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Wednesday, 5 September 2012

Robert Creeley: Generous Life


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Ella: Gerhard Richter, 2007 (private collection)



Do you remember the way we used to sing
in church when we were young
and it was fun to bring your toys with you
and play with them while all the others sung?

My mind goes on its own particular way
and leaves my apparent body on its knees
to get up and walk as far as it can
if it still wants to and as it proves still able.

Sit down, says generous life, and stay awhile!
although it's irony that sets the table
and puts the meager food on broken dishes,
pours out the rancid wine, and walks away.




Betty: Gerhard Richter, 1991 (St. Louis Art Museum)

Robert Creeley: Generous Life from Yesterdays (2002)

20 comments:

Susan Kay Anderson said...

Generous life
poets notice
wraps around color
light like plants
green flash idea
just before dark.

More than this
generous life
is without balance
point being to find
homeostasis, nicht wahr?
Homo Sapien
rattling around somewhere
in a cage of bones
always locating the heart
with a fist here
no there. There.

Susan Kay Anderson said...

Creeley the pirate
kite
with lots of e's
flying. A long
generous tail.

Raven chases
down to the river
clearly
I picked the pears
and set them out
for your generous
inspection, Creeley.
Creeley at the river.

TC said...

Old age is a strange change for the variously bent and battered bone bag whomever it may belong to...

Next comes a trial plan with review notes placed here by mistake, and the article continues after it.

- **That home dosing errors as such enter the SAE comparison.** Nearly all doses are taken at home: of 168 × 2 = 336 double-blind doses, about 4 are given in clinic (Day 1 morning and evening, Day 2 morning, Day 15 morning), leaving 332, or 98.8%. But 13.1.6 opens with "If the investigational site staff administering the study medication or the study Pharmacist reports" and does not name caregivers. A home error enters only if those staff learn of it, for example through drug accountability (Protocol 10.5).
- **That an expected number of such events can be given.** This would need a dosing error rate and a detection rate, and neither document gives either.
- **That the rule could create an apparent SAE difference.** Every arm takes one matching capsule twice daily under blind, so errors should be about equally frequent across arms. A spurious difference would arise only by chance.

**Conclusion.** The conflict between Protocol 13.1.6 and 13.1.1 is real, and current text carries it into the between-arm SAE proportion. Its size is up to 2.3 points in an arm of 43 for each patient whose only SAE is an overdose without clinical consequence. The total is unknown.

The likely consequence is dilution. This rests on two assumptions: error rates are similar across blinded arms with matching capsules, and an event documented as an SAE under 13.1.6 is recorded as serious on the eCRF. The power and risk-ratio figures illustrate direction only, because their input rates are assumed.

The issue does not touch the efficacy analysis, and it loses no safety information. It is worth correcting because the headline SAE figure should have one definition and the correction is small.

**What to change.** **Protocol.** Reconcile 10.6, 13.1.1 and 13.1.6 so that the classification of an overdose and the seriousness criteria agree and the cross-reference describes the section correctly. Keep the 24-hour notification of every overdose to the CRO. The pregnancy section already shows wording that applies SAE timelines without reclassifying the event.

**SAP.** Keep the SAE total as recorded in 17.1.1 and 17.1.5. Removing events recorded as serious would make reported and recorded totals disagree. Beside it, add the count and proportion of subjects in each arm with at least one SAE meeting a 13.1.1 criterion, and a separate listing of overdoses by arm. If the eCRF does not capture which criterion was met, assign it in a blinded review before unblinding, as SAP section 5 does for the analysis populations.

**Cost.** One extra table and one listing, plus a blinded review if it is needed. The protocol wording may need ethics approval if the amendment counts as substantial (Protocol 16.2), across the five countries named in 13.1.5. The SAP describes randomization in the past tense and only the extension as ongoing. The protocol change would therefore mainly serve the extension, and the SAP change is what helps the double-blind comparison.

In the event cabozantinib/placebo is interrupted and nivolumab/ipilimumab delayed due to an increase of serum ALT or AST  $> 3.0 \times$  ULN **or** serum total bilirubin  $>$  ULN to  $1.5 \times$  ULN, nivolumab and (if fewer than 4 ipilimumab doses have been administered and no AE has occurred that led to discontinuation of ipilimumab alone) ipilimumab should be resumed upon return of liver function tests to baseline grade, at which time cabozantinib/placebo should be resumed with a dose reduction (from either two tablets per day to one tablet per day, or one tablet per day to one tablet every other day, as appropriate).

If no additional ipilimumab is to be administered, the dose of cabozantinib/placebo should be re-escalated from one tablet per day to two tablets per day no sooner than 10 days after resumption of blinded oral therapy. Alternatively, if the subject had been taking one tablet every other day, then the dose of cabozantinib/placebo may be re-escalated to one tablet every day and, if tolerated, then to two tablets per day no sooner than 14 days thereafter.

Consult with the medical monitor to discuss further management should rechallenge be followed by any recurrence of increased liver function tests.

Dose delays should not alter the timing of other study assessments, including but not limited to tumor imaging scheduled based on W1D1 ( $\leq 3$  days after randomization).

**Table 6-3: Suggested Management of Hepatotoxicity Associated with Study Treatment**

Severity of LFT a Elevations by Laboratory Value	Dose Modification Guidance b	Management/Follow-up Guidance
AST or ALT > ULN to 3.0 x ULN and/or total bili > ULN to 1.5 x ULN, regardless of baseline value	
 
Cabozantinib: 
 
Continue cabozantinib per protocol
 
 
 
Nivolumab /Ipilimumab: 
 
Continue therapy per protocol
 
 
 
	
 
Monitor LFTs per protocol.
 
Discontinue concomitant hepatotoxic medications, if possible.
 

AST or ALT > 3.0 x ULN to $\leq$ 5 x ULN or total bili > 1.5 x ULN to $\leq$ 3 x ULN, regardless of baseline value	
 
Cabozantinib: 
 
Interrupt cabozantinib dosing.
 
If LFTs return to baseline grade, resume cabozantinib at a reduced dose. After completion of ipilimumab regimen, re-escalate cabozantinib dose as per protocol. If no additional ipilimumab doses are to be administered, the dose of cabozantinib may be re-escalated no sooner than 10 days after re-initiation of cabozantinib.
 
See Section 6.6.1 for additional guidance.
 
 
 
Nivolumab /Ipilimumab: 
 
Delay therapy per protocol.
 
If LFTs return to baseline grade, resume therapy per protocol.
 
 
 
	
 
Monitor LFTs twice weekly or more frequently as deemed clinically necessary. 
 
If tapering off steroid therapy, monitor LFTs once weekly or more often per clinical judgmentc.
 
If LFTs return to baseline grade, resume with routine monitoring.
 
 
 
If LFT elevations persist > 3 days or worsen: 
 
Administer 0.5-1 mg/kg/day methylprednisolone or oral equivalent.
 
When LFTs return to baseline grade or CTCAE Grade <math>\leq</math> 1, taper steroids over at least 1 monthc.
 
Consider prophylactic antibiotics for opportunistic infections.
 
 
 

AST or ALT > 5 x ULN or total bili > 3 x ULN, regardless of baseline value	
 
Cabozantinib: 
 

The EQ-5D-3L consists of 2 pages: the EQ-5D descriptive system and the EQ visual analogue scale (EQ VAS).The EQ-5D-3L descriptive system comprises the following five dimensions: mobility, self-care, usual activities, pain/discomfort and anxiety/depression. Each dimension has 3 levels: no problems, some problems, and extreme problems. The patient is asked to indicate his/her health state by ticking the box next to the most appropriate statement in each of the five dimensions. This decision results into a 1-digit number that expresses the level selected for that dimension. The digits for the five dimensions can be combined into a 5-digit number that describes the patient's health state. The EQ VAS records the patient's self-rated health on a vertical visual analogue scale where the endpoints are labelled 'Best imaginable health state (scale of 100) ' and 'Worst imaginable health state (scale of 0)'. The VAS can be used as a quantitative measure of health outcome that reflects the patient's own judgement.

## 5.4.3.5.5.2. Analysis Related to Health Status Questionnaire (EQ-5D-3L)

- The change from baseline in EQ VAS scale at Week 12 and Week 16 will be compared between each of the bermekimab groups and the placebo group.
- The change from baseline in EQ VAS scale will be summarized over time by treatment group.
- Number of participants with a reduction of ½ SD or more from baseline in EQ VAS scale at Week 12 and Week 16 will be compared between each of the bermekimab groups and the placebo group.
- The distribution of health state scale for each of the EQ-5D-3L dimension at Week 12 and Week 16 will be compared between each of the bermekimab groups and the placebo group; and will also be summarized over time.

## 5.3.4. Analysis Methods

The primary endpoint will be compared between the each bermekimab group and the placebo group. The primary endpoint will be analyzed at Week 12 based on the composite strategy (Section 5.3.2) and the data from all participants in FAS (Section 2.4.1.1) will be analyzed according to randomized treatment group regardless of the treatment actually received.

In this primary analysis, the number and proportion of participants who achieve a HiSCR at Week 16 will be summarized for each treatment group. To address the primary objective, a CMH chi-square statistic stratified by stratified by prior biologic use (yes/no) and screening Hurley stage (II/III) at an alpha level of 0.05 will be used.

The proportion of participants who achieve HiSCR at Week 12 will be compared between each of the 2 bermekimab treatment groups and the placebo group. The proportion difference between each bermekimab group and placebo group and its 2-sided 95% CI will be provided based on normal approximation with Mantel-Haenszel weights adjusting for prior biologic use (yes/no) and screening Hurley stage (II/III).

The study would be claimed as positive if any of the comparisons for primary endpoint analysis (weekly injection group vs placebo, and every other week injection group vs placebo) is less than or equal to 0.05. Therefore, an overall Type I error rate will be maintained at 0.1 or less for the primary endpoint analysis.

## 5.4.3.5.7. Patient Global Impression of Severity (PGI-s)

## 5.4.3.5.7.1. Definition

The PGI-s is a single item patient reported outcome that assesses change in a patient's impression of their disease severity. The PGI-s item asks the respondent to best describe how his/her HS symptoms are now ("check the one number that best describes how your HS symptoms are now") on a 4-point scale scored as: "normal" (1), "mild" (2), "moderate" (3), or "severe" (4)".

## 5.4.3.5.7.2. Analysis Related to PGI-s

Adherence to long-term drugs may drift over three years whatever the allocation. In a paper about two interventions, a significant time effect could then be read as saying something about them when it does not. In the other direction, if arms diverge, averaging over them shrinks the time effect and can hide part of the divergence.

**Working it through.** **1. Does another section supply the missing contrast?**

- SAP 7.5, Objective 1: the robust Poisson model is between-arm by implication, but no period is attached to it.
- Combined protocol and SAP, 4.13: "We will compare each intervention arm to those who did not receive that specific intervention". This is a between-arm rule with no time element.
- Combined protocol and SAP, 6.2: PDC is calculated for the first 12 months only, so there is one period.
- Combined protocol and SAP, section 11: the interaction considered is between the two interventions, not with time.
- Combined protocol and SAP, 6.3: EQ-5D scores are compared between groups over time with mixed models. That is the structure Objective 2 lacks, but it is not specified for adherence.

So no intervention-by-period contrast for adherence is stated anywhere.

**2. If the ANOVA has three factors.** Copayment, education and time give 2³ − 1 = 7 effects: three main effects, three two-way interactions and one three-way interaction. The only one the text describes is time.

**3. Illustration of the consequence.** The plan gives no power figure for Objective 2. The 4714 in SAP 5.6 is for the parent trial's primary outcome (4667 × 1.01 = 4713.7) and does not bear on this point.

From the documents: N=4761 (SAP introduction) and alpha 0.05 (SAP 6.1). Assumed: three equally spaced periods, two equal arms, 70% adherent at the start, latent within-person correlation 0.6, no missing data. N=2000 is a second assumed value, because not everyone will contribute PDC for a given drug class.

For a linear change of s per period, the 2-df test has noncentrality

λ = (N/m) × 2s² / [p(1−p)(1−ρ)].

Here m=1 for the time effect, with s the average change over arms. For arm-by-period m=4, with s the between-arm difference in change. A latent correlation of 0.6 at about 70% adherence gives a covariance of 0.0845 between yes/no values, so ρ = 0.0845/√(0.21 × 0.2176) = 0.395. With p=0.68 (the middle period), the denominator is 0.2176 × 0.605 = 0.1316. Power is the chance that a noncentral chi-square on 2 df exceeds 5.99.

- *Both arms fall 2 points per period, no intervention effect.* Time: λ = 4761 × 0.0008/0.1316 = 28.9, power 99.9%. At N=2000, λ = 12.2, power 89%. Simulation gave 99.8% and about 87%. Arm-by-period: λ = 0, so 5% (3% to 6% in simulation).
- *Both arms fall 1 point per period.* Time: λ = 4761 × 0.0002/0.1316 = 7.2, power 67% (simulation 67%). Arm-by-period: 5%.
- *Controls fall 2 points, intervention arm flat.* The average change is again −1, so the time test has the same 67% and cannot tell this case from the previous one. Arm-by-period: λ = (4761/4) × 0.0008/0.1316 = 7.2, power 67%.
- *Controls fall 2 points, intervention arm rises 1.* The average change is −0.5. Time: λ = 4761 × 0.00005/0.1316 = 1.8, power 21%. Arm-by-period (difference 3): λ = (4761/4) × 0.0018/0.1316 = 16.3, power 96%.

The opening line here keeps reminding me of a line in a well known song, which surely Bob knew:

"Do you remember when we used to sing?"

TC said...

Down by the banks
Of Forever River

Raven pecked
At a pair of prickly pears

Till he had picked
The eye out of one

So as to be seen
The more clearly

By the other in memory
Remaining

Susan Kay Anderson said...

Do you remember the way we used to dance
Sundays
to Jesus Christ Superstar
Tina in charge of the album
right before
The Crucifixion
Corine eating all the doughnuts


living room
a wide field
knee-walking superstars
each weekend
left our bodies
to that other
solar system.

Susan Kay Anderson said...

Forever River
thanks
for the swim there
despite the
No Tresspassing
signs all around.

Thanks for letting me
hog the water
stir up the fine silt
lots of gold there
at the bottom
move aside salmon
skitter away
well no come back.

TC said...

The Crow

The crow in the cage in the dining-room
hates me, because I will not feed him.

And I have left nothing behind in leaving
because I killed him.

And because I hit him over the head with a stick
there is nothing I laugh at.

Sickness is the hatred of a repentance
knowing there is nothing he wants.


RC, from For Love, 1960

Susan Kay Anderson said...

The poet
does not play
at poetry

matters
of life
and breath

find it
a wild
thing to do.

Wooden Boy said...

This reads a little like the shadow of Love Bade Me Welcome.

I can hear the steady tread of Irony tapping out the punchline on the parquet floor.

Susan Kay Anderson said...

Wooden Boy--
Yes, I see and hear the dread there (of hurt?) that exists despite the "walks away" ending. A TEDIOUS expectation?

Susan Kay Anderson said...

The Smell Of It And The Taste Of It

Things won’t always be like this.
Willows and the cracklings of the fishes winter lives.
I’ve always known all along that the world is better
down there in winter. Cool, silent nothingness.